Intel was planning on holding a ceremonial groundbreaking event at its new Ohio fab in July. Now, those plans are on hold. The July 22nd event has been shelved, and Intel says it’s up to Congress whether it will ever be held at all. Intel is calling on the nation’s legislative bodies to pass the CHIPS Act. This would release funds Intel was planning on receiving to help shore up the cost of building out the new megafab near Columbus.
The crux of the dispute is over funding. The CHIPS Act was first passed by the Senate in the summer of 2021. Since then, it’s been stuck in legislative gridlock. The House of Representatives appropriated $52 billion for it in February. However, since then the two chambers have been unable to join their bills together and pass the sucker. The Washington Post reports lawmakers have been delayed by arguing about matters unrelated to silicon manufacturing. These issues include climate policies, trade with China, and more recent matters such as funding for the war in Ukraine. The clock is ticking though, as legislators famously leave town in August for a month-long vacation. When they return, they are likely to once again be distracted by the upcoming midterm elections.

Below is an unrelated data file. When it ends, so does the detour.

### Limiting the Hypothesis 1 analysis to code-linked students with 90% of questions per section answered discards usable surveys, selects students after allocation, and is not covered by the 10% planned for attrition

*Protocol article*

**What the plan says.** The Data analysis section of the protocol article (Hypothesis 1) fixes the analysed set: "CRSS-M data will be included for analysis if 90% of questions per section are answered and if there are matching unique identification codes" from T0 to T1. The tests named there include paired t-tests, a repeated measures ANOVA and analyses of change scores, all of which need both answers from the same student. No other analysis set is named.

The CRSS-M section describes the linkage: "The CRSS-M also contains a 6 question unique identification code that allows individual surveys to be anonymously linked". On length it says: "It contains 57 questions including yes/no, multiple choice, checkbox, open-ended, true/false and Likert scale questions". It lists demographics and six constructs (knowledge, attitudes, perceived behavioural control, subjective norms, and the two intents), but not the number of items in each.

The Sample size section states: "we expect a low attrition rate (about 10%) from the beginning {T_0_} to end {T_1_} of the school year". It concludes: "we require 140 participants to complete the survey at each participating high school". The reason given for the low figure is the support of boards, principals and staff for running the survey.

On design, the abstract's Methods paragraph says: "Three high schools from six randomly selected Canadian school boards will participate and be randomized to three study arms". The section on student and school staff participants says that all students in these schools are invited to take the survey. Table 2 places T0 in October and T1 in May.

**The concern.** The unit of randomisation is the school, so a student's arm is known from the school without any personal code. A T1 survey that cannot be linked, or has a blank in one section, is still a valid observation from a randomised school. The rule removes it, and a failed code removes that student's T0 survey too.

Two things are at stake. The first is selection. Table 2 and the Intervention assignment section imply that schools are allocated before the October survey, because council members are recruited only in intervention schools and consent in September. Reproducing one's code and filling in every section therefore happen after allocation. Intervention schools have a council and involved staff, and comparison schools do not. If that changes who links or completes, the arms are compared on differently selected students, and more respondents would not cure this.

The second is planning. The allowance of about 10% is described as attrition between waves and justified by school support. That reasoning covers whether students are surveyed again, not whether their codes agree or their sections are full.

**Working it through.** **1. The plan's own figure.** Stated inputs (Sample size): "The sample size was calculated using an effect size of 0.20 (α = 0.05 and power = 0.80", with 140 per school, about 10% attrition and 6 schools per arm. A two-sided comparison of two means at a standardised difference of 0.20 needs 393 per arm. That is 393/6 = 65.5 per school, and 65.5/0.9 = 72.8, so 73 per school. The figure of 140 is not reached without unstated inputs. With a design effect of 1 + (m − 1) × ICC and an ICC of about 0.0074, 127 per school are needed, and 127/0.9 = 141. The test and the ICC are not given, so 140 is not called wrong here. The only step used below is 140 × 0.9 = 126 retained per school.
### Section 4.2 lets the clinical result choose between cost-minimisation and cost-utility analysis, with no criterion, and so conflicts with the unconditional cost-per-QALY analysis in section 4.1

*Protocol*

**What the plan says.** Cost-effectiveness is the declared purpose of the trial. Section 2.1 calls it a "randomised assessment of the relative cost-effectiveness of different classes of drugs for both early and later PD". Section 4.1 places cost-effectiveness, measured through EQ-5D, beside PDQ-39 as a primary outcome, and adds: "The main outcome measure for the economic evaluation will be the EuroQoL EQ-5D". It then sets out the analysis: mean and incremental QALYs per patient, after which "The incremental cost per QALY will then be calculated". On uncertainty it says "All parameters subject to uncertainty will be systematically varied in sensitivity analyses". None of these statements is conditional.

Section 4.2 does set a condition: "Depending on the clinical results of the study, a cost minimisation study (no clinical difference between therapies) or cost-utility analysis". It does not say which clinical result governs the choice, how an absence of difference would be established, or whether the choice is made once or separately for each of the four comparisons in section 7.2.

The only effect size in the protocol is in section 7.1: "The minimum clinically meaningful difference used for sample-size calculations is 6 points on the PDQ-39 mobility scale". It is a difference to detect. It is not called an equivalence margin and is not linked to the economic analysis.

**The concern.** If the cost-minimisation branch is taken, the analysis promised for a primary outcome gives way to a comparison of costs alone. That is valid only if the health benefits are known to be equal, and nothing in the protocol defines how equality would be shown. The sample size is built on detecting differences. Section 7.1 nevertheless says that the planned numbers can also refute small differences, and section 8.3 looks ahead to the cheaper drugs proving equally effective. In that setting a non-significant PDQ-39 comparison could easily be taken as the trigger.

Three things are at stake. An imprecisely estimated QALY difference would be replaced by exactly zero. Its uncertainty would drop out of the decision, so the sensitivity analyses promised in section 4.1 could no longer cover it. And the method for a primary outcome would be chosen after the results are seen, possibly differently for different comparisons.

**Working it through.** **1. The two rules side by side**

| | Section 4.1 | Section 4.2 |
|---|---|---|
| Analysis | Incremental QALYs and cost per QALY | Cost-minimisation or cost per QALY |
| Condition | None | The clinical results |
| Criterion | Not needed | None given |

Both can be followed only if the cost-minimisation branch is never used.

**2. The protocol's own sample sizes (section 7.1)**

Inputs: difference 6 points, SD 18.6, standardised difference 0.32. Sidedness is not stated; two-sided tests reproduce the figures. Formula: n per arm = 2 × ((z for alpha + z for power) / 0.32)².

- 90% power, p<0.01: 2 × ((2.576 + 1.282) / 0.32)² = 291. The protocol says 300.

An Intel spokesman emailed a comment to the Post about the situation. “As we said in our January announcement [announcing the Ohio location], the scope and pace of our expansion in Ohio will depend heavily on funding from the CHIPS Act. Unfortunately, CHIPS Act funding has moved more slowly than we expected and we still don’t know when it will get done. It is time for Congress to act so we can move forward at the speed and scale we have long envisioned for Ohio and our other projects.” The Post noted that Global Foundries expressed similar frustrations as it’s also expanding a facility in New York.
Intel has already committed to spending $20 billion on the facility, but the final cost might reach as high as $100 billion. Intel says its plans may change if it doesn’t receive the subsidies it was hoping to get from Uncle Sam. It’s also the recipient of a generous $2 billion incentive package from the state of Ohio. Intel says the site will eventually provide 3,000 jobs for Intel workers. During its construction, it will create 7,000 jobs too. Intel also clarified that the funding delay will only impact its plans for the Ohio fab. It will have no impact on its planned expansion at its fab in Chandler, AZ.
Intel isn’t the only company waiting for congress to get its act together. Last week over 100 CEOs from tech companies such as Microsoft and Google sent a letter to congress demanding action on the legislation. “The rest of the world is not waiting for the U.S. to act. Our global competitors are investing in their industry, their workers, and their economies, and it is imperative that Congress act to enhance U.S. competitiveness,” the letter reads.